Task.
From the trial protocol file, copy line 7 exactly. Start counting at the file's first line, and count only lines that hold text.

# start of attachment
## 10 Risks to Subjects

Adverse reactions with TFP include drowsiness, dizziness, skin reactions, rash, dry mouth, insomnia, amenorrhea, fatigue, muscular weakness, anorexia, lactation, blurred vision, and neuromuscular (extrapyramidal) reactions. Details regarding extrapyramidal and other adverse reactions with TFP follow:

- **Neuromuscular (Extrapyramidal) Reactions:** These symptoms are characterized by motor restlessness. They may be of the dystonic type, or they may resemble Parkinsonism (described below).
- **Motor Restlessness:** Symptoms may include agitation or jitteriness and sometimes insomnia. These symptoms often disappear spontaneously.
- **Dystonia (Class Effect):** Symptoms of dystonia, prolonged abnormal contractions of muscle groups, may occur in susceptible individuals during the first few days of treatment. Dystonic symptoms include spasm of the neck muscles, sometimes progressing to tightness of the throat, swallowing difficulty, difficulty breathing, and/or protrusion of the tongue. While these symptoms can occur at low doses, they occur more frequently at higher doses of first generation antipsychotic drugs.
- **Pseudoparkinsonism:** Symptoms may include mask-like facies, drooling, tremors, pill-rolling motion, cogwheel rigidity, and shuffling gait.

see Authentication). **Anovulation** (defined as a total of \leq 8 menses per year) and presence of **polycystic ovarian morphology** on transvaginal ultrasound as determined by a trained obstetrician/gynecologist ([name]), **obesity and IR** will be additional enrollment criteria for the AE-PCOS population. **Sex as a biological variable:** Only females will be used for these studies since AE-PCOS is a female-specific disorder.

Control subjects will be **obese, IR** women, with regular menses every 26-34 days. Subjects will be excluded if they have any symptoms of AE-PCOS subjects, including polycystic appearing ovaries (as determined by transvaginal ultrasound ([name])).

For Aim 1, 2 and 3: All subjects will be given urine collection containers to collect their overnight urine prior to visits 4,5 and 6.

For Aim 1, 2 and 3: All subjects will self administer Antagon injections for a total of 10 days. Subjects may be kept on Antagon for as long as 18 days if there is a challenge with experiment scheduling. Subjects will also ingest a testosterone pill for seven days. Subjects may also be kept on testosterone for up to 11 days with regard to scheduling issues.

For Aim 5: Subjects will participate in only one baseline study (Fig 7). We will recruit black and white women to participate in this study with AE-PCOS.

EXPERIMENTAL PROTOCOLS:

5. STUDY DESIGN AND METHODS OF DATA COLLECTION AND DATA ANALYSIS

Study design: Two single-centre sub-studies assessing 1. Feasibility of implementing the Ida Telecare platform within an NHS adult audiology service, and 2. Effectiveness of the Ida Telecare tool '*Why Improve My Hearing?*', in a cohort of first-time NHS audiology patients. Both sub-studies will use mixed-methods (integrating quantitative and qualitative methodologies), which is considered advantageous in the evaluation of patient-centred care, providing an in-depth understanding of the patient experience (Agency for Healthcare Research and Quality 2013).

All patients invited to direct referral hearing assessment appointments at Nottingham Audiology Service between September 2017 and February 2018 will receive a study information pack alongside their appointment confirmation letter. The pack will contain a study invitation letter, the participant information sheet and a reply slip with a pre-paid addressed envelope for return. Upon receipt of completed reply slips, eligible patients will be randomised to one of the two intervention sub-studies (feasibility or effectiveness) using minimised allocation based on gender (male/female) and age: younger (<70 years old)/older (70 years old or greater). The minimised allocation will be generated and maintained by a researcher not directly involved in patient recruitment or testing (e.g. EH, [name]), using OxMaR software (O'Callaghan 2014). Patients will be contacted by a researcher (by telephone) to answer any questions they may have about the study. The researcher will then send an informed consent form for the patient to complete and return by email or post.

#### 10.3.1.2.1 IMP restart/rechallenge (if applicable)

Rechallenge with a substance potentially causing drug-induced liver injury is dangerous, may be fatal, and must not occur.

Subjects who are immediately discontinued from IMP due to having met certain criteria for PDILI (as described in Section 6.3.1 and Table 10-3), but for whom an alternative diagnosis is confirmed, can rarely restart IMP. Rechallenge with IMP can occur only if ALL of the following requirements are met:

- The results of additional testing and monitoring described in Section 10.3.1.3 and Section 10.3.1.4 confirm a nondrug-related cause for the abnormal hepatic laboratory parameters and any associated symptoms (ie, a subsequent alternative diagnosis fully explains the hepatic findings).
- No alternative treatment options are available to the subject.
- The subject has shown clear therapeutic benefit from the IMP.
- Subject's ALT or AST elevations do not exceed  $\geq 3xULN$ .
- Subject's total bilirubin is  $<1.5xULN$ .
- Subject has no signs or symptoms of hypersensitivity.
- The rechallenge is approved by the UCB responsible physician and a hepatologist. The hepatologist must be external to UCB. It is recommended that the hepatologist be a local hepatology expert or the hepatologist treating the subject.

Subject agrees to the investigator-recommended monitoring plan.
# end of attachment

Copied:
see Authentication). **Anovulation** (defined as a total of \leq 8 menses per year) and presence of **polycystic ovarian morphology** on transvaginal ultrasound as determined by a trained obstetrician/gynecologist ([name]), **obesity and IR** will be additional enrollment criteria for the AE-PCOS population. **Sex as a biological variable:** Only females will be used for these studies since AE-PCOS is a female-specific disorder.